Mat Fraser talks about the support he's had from the Disability Arts world and the need for more constructive criticism.
Criticism not Judgement
We have to hang on to the idea of Disability Arts as a safe environment where disabled people who decide they want to perform, can explore who they are and find their voice as an artist. We can all benefit from the scene whether we are interested in producing work that is about impairment issues, or not. It's important that someone like Susan Hedges, for example - doesn't feel they have to write more than one song about their impairment, to be a part of the Disability Arts scene. In a world that tells us we're shit because we're disabled, it's especially important that we have a unique place that provides peer group pressure and support.
Whether what we create is 'good' or 'bad' - is the line where argument, concept, discussion and progression all meet. We need criticism. More than ever there is need for harder criticism. At the same time we need to stay free from the sort of judgement values that come from the mainstream, that deny our expression. There were problems with the recent Graeae production On Blindness, for example. Being told by critics that we were bad actors and that the play could have been better produced, was necessary. Being told by Charles Spencer - the Daily Telegraph critic - that the notion that a short-armed man could be a painter, was not credible. Well that is just ridiculous disablist crap.
It is important that we look at the levels of professionalism within Disability Arts. We need to move the line and decide which side of it we're on. If what a company does is to use Disability Arts to explore who and what they are as performers and as disabled people, that is fine. But we need to be clear that the work is about the process. When it starts to become about the product, we have to take on board that it will be subject to the levels of criticism that all art is subject to. That's a good thing.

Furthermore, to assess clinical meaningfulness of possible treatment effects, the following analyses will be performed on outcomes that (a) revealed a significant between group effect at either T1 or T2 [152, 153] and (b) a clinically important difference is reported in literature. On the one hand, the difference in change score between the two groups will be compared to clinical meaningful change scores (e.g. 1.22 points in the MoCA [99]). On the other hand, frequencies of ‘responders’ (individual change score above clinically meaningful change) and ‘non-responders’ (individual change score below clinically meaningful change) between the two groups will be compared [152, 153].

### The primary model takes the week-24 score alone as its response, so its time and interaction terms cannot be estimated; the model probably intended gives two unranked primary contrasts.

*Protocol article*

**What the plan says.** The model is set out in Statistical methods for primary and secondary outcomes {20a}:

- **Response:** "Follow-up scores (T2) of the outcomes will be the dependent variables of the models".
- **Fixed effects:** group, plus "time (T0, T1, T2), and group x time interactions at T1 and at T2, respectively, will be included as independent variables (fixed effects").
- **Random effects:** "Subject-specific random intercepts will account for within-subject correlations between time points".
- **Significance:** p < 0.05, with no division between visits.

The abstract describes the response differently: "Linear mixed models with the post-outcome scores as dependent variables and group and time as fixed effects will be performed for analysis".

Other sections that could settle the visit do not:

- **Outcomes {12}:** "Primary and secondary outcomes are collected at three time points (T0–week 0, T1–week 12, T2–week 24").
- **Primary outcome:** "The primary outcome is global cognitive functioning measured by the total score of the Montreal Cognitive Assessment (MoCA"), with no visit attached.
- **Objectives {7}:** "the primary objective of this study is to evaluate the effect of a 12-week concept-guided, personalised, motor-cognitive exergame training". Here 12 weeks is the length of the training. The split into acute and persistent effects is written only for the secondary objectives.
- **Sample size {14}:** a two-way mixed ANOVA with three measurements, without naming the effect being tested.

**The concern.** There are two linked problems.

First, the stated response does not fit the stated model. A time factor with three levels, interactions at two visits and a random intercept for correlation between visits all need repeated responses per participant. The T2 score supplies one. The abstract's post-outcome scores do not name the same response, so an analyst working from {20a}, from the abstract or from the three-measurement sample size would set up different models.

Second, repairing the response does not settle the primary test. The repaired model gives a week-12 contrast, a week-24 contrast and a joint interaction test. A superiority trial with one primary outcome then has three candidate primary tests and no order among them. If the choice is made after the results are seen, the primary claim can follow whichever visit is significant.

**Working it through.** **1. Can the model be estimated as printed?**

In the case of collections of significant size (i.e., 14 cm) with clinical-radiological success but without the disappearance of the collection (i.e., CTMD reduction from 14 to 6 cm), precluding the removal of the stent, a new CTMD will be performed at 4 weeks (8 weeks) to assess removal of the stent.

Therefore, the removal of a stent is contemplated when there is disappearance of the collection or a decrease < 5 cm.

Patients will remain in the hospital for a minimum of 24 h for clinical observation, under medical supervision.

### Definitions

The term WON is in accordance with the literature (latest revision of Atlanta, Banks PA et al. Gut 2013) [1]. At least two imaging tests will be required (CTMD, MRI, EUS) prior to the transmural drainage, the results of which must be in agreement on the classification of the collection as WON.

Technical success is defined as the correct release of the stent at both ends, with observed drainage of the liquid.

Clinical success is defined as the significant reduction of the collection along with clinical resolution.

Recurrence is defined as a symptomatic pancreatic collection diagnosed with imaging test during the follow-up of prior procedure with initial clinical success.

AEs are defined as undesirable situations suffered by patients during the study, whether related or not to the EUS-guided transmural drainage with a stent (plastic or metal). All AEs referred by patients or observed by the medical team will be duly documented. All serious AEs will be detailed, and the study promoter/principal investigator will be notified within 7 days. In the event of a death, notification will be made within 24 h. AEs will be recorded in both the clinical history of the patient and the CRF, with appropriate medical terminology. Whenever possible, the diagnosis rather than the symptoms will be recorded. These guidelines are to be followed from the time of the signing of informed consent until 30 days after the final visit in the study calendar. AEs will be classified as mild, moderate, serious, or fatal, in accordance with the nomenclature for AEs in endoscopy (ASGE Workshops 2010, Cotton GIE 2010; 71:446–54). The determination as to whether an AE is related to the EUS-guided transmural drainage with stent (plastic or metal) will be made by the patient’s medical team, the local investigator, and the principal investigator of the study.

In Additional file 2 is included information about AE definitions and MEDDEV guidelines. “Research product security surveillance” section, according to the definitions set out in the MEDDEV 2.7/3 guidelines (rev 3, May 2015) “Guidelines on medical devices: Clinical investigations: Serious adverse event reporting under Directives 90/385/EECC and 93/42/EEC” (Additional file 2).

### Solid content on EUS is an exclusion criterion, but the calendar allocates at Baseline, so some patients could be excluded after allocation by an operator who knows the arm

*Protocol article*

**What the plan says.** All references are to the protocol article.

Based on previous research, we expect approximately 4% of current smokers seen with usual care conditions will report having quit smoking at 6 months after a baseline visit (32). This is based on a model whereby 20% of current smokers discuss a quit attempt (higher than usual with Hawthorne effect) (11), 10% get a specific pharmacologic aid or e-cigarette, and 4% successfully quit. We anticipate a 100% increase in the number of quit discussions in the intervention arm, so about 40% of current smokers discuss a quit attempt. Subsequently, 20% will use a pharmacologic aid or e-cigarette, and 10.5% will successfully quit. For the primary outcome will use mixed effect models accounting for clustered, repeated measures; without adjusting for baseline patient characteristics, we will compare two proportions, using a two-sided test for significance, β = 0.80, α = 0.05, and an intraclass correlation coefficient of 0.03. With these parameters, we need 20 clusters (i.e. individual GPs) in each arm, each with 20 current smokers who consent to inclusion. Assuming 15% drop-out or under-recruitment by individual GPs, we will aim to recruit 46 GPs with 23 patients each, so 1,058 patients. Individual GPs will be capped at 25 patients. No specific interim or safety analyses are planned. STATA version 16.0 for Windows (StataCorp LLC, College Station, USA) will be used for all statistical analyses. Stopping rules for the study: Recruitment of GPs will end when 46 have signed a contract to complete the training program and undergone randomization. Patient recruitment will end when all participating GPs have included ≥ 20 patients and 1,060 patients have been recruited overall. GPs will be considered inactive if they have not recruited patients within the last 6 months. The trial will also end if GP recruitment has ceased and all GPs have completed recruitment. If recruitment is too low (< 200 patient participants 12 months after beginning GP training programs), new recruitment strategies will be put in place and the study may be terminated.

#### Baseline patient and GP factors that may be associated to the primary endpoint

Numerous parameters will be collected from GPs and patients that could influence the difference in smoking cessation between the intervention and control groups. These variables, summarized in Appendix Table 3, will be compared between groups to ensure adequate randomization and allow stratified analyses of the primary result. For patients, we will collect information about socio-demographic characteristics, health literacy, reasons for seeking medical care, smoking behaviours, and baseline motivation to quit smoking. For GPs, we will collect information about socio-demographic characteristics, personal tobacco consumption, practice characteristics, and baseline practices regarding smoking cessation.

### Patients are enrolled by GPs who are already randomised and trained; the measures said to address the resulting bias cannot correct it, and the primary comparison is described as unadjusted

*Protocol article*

It's about deciding who you want your audience to be. I've total respect for disabled artists like Johnny Crescendo who have stuck by their guns through their whole career. But it's one thing if you want to play to a disability audience and another if you want to be on ITV at 6pm. You're going to have to be able to deal with a lot of flack if you want to attack the mainstream - which has been my ambition. I need to be good at what I do and take great pains to be as professionally competent as possible - and still be in a position to take the political agenda forward.
Weathering the Storm
I've acquired skills by getting what training I could. I did my apprenticeship with Graeae Theatre Company - mostly learning on the job - getting as much experience within Disability Arts as I possibly could. I was able to try out my material as an MC and disability cabaret artist - knowing that people wouldn't criticise the subject matter.